For those who are far right of centre, permaculture may seem like a hippy philosophy, but I would argue that its endurance (40 years and counting) proves it is not. Permaculture farming and land use is practiced around the world in a wide range of climatic conditions from desert to rainforest and in between. It is likely that someone in every country on earth is practicing permaculture in one form or another.

Locally, permaculture is practiced by a small but growing number of people in our community – mostly in the forms of organic and regenerative agriculture. But the scope of permaculture extends far beyond growing food. As a system for eco-design, it is a natural lens through which to view energy-efficient housing, and even the waste management programme for community events that I brought to Whanganui five years ago can be considered an application of permaculture thinking because it takes a holisitic perspective of inputs, outputs, and the human element of waste management. Screen Shot 2015-09-04 at 10.05.36 am

While permaculture is only one of many eco-design philosophies, what sets it apart from the others in that it is based in a set of core ethics: care for the earth; care for people; share surplus resources. It is these ethics that are the driving force behind the third annual Whanganui Permaculture Weekend, as dedicated permaculturists in our community share their knowledge, experience and enthusiasm on a wide range of topics.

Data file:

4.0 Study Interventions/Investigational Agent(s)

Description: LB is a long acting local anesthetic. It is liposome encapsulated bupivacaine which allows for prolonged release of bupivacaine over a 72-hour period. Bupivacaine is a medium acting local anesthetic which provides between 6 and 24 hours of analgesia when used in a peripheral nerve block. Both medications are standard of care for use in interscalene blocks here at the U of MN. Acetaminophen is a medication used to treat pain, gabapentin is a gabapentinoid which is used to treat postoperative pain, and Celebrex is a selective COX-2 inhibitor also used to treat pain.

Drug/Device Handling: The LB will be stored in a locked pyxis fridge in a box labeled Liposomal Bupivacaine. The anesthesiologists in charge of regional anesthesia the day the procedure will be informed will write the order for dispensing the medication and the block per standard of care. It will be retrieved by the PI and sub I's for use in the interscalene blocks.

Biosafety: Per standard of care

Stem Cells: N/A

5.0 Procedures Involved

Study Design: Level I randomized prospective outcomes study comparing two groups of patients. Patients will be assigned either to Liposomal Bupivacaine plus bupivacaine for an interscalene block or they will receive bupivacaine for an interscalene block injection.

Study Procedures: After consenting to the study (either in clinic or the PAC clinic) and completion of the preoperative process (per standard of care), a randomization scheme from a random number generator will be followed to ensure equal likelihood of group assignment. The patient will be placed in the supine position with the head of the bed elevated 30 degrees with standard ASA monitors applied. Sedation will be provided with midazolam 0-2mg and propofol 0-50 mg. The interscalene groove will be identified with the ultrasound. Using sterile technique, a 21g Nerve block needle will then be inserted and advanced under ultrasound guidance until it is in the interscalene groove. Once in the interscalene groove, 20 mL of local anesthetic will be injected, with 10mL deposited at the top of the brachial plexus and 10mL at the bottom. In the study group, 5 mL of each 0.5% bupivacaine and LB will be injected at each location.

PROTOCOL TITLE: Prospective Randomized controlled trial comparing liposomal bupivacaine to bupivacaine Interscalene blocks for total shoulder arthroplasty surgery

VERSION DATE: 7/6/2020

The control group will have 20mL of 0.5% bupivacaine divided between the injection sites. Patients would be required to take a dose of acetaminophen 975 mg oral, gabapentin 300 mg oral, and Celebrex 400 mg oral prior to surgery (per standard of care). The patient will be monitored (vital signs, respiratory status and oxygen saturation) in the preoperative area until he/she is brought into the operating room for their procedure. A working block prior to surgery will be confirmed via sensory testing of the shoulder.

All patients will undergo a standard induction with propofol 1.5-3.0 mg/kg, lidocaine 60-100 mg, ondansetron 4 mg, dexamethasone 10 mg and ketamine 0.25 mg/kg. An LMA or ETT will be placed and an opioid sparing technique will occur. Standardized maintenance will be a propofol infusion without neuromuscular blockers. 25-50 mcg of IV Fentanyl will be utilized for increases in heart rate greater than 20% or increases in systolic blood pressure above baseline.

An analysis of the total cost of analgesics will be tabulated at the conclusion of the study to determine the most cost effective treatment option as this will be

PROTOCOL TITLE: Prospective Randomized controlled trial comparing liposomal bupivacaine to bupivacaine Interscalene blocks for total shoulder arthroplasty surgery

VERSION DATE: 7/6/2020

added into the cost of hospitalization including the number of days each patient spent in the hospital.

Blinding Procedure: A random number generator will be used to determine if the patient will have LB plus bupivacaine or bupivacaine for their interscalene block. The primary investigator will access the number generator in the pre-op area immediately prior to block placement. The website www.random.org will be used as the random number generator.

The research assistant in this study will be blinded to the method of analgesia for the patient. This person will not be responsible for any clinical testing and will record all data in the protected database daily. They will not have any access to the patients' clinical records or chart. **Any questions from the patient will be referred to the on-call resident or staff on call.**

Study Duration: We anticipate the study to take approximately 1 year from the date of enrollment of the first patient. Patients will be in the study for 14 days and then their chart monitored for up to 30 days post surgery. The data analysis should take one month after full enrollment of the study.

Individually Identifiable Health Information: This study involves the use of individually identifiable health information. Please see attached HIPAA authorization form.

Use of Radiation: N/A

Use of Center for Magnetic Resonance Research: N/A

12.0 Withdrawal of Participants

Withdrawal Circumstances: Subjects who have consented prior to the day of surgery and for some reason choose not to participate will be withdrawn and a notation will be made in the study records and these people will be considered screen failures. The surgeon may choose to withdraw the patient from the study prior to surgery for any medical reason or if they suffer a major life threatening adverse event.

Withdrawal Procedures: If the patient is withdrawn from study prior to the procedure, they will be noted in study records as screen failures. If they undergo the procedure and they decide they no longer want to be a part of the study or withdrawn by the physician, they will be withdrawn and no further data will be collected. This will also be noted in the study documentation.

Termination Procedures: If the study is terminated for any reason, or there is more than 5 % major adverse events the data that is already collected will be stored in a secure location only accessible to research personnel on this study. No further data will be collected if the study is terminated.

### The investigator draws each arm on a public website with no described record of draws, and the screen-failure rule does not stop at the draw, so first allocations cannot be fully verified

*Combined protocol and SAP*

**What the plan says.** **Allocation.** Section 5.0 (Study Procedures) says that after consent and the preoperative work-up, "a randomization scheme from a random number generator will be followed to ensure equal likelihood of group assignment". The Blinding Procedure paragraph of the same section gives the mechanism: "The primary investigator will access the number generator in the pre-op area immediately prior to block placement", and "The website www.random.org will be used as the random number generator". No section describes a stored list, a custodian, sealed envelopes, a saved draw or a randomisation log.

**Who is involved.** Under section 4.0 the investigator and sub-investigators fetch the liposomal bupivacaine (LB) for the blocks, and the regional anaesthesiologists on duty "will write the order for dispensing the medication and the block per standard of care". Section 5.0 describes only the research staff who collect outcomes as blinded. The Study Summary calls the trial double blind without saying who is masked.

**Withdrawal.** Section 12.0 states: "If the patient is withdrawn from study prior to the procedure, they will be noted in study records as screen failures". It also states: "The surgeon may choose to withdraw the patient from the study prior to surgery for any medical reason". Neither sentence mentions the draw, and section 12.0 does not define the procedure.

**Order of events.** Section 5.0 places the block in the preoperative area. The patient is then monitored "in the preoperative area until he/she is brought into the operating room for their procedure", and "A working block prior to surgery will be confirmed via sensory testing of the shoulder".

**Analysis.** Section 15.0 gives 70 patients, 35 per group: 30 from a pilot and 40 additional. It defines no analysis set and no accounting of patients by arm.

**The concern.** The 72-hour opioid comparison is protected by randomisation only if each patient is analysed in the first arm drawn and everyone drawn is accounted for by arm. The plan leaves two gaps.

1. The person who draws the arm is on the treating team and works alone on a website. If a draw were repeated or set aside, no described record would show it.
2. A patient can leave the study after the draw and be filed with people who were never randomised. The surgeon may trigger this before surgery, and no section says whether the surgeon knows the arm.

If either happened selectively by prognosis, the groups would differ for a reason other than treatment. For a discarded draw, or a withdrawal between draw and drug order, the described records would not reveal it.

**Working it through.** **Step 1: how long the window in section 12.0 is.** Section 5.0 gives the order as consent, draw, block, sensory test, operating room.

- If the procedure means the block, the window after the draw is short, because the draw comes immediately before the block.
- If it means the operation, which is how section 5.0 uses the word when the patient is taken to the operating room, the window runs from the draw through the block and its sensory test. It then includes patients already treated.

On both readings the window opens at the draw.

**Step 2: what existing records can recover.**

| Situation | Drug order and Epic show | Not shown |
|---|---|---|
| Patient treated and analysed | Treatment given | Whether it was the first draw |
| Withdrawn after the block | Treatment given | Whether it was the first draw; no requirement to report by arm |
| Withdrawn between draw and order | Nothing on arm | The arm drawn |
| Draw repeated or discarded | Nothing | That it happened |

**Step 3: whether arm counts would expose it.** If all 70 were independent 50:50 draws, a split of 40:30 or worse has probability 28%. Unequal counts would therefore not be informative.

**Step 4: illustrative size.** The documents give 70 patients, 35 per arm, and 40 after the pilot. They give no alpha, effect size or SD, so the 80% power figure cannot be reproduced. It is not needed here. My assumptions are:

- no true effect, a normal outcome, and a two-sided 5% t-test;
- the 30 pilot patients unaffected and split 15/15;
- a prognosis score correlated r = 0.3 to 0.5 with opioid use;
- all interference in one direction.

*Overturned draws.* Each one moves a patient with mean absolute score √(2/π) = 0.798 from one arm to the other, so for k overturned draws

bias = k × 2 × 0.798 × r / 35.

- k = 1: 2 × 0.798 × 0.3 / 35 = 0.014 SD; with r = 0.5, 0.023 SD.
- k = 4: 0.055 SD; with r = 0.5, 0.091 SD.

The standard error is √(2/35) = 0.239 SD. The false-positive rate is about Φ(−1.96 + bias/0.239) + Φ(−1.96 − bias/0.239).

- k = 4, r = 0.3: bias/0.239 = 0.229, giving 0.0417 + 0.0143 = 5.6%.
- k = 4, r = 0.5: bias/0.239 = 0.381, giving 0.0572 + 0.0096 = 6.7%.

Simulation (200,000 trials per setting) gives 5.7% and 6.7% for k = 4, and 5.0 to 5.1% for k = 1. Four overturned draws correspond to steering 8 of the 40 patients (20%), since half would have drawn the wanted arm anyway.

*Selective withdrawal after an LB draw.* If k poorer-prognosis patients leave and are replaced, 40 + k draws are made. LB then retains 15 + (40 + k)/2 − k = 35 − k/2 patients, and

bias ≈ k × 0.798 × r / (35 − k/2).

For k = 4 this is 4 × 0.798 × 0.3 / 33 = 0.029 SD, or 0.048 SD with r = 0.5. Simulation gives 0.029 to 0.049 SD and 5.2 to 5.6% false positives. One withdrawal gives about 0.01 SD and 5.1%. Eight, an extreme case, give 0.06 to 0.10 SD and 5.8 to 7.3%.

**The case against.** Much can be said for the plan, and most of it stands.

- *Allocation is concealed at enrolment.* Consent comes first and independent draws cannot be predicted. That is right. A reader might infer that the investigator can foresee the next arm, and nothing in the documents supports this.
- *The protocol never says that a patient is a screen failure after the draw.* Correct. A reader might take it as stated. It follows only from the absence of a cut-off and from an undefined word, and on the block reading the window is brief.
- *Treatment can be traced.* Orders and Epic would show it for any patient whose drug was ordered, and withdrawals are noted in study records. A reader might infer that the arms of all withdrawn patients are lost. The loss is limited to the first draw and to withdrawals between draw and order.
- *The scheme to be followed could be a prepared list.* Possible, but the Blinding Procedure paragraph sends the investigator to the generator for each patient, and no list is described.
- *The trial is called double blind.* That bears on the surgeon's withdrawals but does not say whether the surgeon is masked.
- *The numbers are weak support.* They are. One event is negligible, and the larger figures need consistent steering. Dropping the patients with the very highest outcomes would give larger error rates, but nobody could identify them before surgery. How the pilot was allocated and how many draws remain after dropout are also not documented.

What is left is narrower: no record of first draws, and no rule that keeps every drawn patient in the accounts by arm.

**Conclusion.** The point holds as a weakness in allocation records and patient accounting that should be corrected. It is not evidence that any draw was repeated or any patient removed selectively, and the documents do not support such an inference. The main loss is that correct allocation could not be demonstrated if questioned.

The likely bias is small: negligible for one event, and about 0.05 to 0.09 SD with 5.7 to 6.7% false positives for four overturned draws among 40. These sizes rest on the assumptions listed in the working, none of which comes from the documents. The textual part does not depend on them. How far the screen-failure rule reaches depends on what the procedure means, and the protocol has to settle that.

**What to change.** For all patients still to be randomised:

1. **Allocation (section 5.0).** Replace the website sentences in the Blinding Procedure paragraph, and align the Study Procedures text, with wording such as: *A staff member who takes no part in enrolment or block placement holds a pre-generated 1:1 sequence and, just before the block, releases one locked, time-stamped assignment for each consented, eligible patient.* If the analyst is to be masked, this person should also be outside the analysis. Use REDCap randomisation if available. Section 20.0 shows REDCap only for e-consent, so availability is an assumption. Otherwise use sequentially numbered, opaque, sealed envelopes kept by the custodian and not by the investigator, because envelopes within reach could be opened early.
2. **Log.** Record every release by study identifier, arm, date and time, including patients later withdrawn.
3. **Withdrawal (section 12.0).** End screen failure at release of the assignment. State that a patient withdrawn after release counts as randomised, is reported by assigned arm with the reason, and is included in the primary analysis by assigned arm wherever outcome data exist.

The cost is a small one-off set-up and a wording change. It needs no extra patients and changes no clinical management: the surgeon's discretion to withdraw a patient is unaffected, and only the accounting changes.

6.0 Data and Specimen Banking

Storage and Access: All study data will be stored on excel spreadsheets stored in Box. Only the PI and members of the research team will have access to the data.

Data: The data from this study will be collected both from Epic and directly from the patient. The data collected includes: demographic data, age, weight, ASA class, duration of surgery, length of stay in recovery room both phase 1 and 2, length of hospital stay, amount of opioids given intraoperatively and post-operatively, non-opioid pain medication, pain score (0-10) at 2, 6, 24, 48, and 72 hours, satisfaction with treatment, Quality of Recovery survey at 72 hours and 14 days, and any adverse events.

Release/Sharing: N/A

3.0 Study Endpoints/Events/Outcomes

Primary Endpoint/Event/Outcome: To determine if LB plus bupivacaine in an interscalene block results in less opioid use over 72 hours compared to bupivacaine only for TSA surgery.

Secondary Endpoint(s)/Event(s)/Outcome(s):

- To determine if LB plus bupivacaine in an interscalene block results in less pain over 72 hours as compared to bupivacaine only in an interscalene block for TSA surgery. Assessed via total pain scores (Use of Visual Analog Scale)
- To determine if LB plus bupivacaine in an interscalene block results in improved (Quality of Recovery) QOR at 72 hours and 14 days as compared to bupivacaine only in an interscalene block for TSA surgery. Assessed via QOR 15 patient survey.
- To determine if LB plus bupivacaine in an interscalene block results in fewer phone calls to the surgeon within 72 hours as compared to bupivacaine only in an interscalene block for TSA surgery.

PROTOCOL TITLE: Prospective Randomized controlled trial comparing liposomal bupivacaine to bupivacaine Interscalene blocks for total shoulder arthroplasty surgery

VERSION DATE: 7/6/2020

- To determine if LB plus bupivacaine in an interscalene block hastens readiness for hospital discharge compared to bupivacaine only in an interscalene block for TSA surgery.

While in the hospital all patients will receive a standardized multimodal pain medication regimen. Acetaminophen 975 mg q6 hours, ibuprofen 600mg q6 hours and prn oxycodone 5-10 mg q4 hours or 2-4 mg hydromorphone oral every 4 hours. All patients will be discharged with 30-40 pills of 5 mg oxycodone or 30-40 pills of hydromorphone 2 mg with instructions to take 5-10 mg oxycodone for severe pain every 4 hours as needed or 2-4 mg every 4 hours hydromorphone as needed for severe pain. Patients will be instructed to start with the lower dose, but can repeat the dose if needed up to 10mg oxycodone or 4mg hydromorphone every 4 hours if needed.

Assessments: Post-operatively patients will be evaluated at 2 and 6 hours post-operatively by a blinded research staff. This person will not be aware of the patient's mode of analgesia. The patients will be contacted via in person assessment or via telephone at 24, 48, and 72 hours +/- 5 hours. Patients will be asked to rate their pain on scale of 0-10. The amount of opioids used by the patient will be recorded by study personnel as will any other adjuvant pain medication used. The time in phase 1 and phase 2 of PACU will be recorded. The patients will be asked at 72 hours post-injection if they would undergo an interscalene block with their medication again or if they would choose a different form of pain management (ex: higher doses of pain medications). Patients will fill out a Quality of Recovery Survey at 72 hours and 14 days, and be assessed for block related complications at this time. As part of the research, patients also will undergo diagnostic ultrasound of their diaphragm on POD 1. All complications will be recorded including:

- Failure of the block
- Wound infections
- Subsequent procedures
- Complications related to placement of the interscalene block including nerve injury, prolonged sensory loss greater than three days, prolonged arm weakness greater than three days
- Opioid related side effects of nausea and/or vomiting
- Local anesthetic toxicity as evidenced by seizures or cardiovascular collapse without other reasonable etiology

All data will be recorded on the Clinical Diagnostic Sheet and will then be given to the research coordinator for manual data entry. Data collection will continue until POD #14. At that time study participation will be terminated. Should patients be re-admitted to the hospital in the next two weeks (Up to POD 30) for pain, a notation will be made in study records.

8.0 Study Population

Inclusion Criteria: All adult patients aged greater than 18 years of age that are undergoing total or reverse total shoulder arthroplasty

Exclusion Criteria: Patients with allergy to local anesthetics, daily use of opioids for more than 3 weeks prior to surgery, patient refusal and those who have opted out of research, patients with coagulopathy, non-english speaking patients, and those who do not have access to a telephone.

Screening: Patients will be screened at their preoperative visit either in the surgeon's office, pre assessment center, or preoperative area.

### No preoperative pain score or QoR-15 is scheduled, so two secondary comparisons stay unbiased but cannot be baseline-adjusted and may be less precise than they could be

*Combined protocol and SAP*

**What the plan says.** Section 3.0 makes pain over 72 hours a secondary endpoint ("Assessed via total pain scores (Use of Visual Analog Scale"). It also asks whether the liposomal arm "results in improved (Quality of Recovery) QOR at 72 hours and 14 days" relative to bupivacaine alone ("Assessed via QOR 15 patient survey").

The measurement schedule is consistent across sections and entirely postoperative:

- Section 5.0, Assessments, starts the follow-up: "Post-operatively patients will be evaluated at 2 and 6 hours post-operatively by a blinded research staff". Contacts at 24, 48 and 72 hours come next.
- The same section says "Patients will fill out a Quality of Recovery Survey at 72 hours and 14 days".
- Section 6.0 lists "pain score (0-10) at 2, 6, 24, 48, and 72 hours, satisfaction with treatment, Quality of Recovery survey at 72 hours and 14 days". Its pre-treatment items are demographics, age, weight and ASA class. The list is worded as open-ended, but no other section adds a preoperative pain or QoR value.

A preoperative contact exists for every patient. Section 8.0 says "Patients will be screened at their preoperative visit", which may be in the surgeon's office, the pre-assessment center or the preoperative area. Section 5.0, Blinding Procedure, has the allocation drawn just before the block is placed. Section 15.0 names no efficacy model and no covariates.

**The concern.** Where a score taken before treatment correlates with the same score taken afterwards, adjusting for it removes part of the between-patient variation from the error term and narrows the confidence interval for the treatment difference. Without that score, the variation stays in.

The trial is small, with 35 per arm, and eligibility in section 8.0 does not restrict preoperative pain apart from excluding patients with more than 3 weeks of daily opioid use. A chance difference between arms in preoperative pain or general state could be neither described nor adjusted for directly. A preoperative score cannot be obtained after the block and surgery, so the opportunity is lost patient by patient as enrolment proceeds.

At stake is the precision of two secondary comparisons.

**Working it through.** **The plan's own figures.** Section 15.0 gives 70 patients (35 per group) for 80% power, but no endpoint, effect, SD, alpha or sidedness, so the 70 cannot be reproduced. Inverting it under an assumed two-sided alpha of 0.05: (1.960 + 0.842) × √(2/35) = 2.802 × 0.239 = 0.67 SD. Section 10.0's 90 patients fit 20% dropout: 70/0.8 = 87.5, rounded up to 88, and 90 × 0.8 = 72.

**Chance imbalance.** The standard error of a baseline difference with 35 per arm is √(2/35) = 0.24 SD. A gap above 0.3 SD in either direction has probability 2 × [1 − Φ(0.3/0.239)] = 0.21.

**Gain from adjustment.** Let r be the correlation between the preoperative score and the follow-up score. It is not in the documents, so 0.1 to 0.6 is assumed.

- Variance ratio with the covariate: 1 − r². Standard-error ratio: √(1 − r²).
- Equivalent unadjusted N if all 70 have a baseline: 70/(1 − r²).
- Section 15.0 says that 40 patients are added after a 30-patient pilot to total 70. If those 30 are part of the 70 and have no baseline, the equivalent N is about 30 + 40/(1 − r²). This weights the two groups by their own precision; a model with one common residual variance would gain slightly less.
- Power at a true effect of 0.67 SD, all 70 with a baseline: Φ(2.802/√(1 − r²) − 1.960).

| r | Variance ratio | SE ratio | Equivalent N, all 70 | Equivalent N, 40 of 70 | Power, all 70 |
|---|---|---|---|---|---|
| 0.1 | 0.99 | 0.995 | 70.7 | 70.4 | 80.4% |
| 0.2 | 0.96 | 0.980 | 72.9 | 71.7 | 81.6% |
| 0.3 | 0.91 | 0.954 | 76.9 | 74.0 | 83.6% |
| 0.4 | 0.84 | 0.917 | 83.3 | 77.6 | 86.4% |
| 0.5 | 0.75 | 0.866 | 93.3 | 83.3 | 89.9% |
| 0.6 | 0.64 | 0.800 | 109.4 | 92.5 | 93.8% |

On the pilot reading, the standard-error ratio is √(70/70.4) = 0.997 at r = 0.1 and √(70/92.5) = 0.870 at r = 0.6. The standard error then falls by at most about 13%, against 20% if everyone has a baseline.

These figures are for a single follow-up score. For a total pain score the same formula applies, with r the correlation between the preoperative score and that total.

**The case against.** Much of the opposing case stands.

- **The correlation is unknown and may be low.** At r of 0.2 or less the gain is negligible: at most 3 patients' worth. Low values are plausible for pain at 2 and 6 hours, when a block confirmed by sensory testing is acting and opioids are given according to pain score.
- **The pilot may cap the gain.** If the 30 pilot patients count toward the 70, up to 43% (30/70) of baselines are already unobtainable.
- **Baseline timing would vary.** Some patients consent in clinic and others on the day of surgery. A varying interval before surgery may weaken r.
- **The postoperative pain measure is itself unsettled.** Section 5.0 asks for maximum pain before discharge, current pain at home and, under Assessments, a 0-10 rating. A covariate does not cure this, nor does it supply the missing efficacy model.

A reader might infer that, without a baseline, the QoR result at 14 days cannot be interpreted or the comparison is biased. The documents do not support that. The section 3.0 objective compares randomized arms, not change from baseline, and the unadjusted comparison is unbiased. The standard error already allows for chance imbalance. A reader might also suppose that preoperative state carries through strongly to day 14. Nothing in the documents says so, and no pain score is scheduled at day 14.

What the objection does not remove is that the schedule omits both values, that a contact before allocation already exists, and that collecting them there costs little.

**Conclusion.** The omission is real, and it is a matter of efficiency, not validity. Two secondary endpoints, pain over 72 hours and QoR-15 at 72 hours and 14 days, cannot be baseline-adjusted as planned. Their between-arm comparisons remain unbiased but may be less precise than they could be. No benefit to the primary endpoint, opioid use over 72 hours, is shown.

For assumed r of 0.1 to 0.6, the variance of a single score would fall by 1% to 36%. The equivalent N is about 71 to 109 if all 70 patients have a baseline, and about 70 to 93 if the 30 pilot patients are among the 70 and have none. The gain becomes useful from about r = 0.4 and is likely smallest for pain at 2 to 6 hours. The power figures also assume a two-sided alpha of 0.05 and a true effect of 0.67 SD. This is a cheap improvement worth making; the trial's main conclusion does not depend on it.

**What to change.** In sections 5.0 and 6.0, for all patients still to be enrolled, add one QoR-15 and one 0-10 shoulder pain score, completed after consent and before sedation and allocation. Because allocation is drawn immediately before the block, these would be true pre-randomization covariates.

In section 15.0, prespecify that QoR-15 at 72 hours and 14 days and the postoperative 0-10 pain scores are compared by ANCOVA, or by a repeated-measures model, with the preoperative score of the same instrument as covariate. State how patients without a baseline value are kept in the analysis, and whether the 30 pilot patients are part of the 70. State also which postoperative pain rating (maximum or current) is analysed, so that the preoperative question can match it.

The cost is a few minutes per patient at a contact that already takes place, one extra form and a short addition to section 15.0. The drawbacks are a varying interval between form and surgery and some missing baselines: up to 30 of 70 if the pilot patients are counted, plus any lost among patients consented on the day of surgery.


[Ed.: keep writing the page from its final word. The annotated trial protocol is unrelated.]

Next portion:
Thanks to those who have stepped up with offerings next weekend and thanks to Adult and Community Education Aotearoa for working with us to organise Adult Learners Week, which starts Sunday.

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Adult Learners Week – He Tangata Matauranga 2015

6th – 13th September

Whanganui

All events are free thanks in part to support from Adult and Community Education Aotearoa.

Sunday 6th 2-3 PM. Best Heating Options for Your Home, Central Library

Tuesday 8th 5-6 PM. Hot Composting, 223 No.2 Line

Wednesday 9th 4-5 PM. Reducing Heat Loss Through Windows, Gonville Café Library

Friday 11th 4-5 PM. Managing Moisture and Condensation, Gonville Café Library

In conjunction with the Whanganui Permaculture Weekend